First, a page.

Pardon my language, but forced ranking sucks. It’s a terrible terrible idea and whoever came up with it, unless this was a lesser evil, should have a red cone of shame deposited on his or her head. In a recent story on TechCrunch “Stacked Ranking“, Steve Gillmor stated:
Stack ranking, it turns out, is a cancer eating away at Microsoft’s ability to save itself.
And that article, along with a Forbes article The Terrible Management Technique that Cost Microsoft Its Creativity, was responding to a piece in Vanity Fair called Microsoft’s Lost Decade. Here is a chilling quote from the article:
Every current and former Microsoft employee I interviewed—every one—cited stack ranking as the most destructive process inside of Microsoft, something that drove out untold numbers of employees. The system—also referred to as “the performance model,” “the bell curve,” or just “the employee review”—has, with certain variations over the years, worked like this: every unit was forced to declare a certain percentage of employees as top performers, then good performers, then average, then below average, then poor.
The disaster is what happens when you have someone who always receives a poor evaluation:
… people do everything they can to stay out of the bottom bucket.
So you have one bad practice compounded by another: 6 month evaluations:
Worse, because the reviews came every six months, employees and their supervisors—who were also ranked—focused on their short-term performance, rather than on longer efforts to innovate.
And then it gets ridiculous. Because teams are parts of larger units, managers can duke things out and fight for their employees:
On the first day, the supervisors—as many as 30—gather in a single conference room. Blinds are drawn; doors are closed. A grid containing possible rankings is put up—sometimes on a whiteboard, sometimes on a poster board tacked to the wall—and everyone breaks out Post-it notes. Names of team members are scribbled on the notes, then each manager takes a turn placing the slips of paper into the grid boxes. Usually, though, the numbers don’t work on the first go-round. That’s when the haggling begins.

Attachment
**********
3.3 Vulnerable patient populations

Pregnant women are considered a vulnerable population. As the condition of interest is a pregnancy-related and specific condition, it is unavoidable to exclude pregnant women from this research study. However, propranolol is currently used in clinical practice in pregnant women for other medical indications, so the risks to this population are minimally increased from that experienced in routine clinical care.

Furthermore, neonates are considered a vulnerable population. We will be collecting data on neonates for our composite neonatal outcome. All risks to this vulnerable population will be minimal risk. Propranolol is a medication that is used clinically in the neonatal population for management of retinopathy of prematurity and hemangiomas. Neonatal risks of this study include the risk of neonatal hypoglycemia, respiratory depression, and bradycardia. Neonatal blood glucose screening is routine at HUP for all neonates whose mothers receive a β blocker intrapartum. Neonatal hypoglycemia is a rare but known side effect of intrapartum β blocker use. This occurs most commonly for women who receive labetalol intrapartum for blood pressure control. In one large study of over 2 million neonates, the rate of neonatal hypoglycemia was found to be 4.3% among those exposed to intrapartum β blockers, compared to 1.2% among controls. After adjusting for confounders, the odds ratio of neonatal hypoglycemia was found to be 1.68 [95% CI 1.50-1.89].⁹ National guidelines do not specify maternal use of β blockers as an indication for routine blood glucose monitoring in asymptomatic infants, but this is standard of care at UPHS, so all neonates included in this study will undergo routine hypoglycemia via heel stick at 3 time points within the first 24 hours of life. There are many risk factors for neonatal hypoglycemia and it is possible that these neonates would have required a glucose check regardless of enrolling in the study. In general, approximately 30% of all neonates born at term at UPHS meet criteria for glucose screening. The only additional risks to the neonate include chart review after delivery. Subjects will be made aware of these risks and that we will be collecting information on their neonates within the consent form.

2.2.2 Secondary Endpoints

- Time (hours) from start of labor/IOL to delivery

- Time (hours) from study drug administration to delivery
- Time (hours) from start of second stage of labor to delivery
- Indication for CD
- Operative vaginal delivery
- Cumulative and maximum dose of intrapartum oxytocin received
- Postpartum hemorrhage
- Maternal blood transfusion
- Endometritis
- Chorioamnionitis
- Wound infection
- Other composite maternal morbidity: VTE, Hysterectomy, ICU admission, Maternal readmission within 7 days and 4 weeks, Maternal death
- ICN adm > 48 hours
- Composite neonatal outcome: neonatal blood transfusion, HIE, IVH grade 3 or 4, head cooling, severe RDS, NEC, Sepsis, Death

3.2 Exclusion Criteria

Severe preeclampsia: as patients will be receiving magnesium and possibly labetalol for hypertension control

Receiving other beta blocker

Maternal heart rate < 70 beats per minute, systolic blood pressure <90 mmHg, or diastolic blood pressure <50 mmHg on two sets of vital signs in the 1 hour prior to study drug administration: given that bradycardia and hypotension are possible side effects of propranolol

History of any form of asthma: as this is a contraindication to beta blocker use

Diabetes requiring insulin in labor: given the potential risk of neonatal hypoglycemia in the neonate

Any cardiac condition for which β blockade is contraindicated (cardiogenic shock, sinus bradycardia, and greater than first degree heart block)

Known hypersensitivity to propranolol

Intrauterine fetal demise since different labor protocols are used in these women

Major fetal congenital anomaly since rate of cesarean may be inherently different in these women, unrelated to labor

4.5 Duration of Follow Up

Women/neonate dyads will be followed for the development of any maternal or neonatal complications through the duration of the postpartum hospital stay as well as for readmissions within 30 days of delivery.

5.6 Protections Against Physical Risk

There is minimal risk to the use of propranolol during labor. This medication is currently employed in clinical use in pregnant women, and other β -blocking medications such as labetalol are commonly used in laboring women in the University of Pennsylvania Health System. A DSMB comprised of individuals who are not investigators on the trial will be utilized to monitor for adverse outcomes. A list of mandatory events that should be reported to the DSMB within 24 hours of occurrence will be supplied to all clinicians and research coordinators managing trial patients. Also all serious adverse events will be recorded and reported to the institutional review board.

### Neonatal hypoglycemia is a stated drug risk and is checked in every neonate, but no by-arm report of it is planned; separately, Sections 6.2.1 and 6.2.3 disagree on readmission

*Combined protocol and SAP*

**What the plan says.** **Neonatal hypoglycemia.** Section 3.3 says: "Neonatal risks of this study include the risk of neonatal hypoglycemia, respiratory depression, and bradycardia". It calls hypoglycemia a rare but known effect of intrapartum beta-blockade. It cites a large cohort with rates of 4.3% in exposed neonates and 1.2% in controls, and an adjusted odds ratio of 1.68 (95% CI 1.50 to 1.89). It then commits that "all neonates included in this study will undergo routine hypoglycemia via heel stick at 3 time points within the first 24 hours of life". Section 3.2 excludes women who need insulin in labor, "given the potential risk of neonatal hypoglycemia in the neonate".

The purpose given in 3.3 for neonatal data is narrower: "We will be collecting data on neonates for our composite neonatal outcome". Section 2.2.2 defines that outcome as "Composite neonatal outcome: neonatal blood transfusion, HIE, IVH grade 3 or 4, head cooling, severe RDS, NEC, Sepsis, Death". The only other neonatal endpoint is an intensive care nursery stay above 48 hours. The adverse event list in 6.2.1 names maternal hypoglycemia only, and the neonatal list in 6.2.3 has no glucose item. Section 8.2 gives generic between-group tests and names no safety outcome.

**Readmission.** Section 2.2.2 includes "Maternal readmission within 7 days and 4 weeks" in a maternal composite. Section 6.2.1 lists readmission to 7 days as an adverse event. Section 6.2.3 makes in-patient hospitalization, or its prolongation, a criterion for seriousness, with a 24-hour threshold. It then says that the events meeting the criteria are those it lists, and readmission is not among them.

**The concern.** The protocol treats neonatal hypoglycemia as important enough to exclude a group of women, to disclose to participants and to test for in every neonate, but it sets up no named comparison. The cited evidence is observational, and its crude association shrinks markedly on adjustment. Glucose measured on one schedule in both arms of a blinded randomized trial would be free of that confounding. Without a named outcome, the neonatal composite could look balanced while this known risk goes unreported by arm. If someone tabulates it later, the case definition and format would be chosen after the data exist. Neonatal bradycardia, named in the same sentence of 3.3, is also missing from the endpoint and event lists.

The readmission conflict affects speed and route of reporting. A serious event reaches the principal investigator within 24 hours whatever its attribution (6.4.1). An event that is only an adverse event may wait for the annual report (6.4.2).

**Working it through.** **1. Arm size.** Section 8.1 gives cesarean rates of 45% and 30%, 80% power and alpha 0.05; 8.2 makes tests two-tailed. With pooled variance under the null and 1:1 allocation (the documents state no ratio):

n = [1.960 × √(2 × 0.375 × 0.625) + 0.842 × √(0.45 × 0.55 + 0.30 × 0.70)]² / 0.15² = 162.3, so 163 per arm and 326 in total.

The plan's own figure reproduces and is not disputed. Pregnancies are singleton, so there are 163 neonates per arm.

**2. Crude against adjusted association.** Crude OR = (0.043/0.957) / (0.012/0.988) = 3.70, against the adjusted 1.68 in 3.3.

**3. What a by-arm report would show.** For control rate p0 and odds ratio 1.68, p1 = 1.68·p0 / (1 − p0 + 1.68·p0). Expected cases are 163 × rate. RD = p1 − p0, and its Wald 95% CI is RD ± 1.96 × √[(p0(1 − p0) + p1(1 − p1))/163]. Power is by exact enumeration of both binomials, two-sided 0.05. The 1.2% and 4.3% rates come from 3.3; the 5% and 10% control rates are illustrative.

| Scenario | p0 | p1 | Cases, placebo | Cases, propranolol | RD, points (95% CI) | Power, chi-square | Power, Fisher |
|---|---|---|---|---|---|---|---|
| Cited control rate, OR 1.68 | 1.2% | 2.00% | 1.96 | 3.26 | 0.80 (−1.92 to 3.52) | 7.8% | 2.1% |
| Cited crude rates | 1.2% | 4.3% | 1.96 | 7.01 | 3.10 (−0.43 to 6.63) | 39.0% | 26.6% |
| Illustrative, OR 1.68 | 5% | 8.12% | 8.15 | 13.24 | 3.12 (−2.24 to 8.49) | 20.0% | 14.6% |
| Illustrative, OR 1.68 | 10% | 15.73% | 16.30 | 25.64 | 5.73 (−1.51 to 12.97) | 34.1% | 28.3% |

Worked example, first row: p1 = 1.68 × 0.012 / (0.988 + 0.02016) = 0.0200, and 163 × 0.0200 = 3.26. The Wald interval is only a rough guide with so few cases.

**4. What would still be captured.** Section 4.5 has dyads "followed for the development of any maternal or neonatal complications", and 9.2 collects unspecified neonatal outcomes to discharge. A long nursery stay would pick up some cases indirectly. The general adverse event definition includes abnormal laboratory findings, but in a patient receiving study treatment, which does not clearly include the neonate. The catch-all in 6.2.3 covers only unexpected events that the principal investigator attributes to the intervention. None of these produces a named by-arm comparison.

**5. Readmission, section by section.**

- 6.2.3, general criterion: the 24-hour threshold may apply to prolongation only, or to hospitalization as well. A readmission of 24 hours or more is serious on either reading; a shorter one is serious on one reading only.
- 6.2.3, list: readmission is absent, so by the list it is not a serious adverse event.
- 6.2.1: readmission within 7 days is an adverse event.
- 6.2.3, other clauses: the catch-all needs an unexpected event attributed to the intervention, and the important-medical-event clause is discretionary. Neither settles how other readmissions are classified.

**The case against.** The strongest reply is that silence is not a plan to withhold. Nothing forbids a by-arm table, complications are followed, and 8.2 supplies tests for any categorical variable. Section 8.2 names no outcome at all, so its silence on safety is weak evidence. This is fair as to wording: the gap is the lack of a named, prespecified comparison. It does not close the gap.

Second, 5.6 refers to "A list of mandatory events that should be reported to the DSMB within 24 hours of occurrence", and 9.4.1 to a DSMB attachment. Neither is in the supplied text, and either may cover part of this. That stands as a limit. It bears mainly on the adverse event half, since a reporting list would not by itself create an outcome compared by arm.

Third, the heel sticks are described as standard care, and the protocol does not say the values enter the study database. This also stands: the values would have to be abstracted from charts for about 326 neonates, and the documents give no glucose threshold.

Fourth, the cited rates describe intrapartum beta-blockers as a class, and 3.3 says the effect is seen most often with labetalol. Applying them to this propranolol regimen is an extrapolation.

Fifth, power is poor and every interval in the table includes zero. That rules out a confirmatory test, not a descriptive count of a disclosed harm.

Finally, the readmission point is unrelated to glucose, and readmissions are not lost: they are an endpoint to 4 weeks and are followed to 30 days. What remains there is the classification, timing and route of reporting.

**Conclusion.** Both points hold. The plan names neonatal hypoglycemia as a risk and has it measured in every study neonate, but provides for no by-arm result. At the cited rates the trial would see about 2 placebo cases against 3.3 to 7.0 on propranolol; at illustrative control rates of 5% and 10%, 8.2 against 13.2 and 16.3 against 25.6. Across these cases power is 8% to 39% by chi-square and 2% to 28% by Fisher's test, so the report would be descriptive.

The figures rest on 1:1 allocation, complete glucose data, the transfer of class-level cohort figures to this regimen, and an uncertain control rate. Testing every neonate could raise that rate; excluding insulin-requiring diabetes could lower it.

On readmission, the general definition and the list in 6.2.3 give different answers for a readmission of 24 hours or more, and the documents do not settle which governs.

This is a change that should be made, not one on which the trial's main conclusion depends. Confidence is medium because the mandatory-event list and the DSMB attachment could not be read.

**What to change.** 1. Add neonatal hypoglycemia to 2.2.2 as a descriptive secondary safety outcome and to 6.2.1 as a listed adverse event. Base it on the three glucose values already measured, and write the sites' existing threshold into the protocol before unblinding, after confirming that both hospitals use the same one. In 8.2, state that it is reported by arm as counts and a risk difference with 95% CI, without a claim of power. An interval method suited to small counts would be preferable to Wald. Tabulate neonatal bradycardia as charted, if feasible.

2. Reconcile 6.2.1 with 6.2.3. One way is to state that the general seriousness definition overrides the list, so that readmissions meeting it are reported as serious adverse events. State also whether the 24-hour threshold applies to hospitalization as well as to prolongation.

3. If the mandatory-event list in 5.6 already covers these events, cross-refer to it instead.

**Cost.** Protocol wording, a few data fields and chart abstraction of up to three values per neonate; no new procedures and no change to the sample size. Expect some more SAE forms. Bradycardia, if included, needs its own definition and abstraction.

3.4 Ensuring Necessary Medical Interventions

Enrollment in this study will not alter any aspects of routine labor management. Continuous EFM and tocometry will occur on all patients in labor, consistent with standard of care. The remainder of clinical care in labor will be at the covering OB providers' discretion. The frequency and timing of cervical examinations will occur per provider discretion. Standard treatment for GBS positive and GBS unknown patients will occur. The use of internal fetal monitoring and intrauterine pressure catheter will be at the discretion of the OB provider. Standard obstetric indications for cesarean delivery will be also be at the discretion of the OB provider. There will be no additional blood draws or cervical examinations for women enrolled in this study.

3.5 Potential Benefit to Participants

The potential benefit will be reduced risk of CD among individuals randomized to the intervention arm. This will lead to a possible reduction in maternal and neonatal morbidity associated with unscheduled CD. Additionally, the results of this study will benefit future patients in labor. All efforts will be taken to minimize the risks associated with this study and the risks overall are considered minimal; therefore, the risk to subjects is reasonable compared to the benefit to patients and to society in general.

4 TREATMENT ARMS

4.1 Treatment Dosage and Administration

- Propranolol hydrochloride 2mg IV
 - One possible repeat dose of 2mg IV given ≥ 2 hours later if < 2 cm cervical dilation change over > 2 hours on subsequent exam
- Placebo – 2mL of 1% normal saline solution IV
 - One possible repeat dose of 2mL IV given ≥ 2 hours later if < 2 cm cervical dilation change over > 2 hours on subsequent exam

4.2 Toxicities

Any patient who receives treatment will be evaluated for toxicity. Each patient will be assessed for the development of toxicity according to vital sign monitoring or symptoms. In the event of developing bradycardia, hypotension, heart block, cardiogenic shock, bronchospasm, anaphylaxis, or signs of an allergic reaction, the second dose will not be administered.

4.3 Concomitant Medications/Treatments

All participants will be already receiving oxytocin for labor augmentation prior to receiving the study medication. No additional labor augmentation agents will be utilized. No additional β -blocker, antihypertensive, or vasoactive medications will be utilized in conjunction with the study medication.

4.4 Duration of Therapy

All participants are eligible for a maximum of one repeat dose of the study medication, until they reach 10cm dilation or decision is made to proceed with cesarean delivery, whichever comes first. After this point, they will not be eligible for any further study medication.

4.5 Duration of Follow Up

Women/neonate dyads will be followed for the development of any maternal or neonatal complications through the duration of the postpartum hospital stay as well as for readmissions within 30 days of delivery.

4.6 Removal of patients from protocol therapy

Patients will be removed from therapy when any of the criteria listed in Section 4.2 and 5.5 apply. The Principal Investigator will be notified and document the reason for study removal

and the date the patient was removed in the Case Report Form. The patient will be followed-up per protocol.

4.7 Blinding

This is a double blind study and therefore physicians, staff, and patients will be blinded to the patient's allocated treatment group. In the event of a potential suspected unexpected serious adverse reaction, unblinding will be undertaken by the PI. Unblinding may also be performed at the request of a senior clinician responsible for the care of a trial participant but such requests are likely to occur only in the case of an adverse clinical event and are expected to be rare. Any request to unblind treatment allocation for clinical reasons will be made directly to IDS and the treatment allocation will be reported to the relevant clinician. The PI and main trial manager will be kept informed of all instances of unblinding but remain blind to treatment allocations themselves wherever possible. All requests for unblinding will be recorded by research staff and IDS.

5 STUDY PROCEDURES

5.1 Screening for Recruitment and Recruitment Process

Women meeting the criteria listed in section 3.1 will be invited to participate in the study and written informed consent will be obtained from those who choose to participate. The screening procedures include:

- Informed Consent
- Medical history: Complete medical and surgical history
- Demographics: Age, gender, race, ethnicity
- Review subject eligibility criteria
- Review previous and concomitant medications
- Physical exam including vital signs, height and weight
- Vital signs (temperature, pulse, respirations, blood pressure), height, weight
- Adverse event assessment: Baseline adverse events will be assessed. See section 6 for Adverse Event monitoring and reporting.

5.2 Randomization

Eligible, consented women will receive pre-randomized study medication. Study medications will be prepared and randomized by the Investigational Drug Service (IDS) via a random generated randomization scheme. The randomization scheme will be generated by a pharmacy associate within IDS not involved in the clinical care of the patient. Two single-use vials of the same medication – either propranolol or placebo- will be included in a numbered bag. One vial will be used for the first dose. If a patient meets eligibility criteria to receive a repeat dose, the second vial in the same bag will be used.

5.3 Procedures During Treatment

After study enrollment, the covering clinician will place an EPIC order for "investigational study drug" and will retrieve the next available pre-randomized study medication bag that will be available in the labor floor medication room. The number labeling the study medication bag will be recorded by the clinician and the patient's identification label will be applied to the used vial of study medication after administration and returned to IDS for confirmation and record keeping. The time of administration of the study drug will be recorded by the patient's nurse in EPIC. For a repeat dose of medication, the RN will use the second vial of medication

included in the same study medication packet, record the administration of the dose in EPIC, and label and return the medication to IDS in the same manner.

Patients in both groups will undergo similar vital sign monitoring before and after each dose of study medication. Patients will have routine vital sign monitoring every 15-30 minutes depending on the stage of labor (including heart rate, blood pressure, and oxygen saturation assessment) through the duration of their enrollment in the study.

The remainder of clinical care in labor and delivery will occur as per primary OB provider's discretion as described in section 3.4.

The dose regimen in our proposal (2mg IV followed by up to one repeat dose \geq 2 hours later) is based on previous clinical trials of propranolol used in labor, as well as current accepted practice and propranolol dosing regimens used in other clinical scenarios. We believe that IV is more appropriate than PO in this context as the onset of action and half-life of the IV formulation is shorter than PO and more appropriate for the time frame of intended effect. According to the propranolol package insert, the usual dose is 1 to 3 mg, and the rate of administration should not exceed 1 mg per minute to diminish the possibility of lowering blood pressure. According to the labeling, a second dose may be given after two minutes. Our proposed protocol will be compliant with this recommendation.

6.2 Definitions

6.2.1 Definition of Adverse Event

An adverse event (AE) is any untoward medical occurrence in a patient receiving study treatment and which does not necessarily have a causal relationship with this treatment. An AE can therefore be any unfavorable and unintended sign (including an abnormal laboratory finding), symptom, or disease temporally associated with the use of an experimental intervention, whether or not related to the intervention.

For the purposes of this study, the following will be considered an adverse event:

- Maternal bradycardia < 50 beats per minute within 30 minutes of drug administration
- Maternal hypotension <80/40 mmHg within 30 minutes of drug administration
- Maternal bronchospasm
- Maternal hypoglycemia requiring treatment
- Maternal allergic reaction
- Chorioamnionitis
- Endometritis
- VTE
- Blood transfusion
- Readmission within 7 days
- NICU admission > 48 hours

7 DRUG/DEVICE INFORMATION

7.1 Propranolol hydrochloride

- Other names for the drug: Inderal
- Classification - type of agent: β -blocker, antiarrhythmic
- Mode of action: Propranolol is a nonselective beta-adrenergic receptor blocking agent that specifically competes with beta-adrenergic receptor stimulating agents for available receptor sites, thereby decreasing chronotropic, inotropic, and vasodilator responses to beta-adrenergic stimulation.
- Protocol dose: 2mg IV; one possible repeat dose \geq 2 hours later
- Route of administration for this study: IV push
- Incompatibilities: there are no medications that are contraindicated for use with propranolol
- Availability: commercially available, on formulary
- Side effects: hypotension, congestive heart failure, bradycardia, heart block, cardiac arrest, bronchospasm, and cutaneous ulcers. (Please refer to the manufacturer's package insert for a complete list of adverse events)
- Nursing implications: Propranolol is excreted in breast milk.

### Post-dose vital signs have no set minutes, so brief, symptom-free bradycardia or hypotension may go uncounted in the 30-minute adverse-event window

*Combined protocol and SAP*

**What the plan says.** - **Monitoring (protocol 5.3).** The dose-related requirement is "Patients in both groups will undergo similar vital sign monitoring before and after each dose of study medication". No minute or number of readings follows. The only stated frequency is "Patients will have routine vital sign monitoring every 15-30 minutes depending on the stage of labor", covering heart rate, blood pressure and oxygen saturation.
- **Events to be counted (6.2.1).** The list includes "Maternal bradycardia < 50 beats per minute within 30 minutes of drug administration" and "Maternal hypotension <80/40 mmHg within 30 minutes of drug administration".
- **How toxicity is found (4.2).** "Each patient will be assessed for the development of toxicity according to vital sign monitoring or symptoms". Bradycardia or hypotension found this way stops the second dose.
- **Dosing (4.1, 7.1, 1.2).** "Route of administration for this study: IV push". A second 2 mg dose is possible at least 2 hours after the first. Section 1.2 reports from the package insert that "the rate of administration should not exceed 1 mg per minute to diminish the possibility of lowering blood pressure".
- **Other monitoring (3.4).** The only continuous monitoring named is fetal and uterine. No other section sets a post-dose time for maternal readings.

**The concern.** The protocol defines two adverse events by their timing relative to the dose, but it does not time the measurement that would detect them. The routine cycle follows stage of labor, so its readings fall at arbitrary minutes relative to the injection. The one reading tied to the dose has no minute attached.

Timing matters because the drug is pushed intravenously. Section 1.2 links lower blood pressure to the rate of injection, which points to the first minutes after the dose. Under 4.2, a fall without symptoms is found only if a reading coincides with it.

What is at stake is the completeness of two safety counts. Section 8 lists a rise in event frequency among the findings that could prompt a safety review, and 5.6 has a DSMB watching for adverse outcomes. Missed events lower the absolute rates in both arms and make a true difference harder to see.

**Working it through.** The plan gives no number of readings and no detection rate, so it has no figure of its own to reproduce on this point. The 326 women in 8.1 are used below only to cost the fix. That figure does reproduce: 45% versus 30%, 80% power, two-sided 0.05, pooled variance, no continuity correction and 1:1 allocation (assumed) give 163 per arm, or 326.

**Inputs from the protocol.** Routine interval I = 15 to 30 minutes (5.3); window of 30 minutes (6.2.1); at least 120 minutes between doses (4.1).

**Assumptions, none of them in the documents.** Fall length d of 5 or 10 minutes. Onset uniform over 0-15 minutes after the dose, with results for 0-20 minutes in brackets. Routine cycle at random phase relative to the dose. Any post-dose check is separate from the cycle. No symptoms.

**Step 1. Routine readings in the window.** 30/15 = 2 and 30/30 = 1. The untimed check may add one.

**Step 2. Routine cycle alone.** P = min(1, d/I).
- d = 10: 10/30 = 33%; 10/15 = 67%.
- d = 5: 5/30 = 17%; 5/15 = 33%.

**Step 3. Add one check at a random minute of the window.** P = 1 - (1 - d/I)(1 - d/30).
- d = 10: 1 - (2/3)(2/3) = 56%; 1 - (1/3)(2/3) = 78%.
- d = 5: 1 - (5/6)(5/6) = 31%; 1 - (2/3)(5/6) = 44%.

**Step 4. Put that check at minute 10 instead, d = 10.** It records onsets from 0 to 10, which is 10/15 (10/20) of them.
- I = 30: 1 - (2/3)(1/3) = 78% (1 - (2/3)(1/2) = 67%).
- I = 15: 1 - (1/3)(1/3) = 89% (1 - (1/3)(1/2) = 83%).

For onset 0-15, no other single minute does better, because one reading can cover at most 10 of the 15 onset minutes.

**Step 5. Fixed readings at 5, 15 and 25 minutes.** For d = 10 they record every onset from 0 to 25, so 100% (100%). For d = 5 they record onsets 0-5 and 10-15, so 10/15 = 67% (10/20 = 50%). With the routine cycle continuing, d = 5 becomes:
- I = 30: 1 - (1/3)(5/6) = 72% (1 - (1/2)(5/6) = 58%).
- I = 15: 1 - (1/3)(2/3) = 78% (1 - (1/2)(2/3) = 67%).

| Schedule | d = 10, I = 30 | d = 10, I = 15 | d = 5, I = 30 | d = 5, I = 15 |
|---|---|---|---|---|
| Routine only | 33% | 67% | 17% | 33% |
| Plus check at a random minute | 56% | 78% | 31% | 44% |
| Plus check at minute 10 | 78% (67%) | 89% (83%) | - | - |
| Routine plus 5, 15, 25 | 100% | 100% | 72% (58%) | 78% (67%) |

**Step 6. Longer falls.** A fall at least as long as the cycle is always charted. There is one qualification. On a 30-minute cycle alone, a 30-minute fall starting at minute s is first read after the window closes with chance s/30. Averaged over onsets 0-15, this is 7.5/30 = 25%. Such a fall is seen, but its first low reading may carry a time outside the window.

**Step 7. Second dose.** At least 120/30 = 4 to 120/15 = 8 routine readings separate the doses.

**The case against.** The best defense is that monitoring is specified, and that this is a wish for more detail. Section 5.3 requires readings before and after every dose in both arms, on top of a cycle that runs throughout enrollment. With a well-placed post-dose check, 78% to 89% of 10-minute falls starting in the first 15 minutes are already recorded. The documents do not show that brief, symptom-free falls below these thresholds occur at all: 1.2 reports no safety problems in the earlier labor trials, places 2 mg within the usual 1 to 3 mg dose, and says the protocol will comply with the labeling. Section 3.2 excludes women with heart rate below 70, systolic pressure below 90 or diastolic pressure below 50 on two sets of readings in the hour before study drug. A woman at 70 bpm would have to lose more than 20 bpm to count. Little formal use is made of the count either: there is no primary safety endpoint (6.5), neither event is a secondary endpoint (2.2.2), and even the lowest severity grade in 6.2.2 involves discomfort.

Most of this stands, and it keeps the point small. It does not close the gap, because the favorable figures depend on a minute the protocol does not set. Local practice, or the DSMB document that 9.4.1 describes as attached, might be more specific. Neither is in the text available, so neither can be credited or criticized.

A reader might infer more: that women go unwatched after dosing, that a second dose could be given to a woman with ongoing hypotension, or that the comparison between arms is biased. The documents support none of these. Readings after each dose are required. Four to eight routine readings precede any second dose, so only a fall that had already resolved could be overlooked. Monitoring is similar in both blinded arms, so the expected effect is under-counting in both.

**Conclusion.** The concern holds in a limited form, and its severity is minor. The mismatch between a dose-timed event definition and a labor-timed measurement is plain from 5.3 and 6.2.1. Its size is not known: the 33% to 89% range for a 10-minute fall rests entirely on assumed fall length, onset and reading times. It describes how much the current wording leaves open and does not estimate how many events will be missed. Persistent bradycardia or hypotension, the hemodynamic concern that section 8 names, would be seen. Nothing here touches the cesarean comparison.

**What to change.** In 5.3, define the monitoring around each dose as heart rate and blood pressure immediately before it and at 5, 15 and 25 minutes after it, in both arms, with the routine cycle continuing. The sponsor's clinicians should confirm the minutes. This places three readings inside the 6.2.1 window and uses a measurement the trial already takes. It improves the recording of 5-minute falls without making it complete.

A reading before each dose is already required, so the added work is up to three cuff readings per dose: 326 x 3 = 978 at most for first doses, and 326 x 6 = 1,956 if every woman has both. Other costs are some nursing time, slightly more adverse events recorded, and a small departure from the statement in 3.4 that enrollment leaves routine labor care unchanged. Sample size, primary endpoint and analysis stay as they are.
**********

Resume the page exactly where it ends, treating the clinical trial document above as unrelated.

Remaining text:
And the article ends on a very interesting note:
In Walter Isaacson’s authorized biography Steve Jobs, Jobs acknowledged Ballmer’s role in Microsoft’s problems: “The company starts valuing the great salesmen, because they’re the ones who can move the needle on revenues, not the product engineers and designers. So the salespeople end up running the company.… [Then] the product guys don’t matter so much, and a lot of them just turn off. It happened at Apple when [John] Sculley came in, which was my fault, and it happened when Ballmer took over at Microsoft. Apple was lucky and it rebounded, but I don’t think anything will change at Microsoft as long as Ballmer is running it.”
Most interesting, however, is that Jobs put the ultimate blame on Bill Gates: “They were never as ambitious product-wise as they should have been. Bill likes to portray himself as a man of the product, but he’s really not. He’s a businessperson. Winning business was more important than making great products. Microsoft never had the humanities and liberal arts in its DNA.”
So, forced ranking brought down Microsoft. That may be true, but really brought down Microsoft were the consequences of this tool: the politics, perception of unfairness, loss of work ethic and love for the product.
This overlaps very strongly with In Search of Excellence – rational management is a valuable tool, but one can’t forget about the fact that, at the end of the day, any company is built out of people and people want to be treated fairly, with respect. There is nothing wrong with competition, but artificially forcing people to compete against each other in a way that doesn’t respect their positions is tremendously damaging.
FairSetup is an alternative to stacked ranking, but what’s perhaps more important is the following:
1) At Microsoft there were 6 month evaluations, which resulted in focus on the short-term. FairSetup engages in regular ongoing collection of data around performance.
2) At Microsoft, stack ranking was done by managers in a manner that was not transparent to employees. Under FairSetup, team members are engaged in the evaluation process and understand the outcomes.
From an intuitive standpoint, in order for stacked ranking to work, the team really needs to be given significant upside and needs to agree that the evaluations are fair with exceptions being made on a regular basis when fair ranking is not transparent. That said, it just seems like a silly idea. If you are hiring well, nobody should be at the bottom of the curve and good managers/entrepreneurs pride themselves on low churn – something that becomes a necessity in stacked ranking.
Still, it’s amazing to see Microsoft, once a $600 billion giant fall so quickly.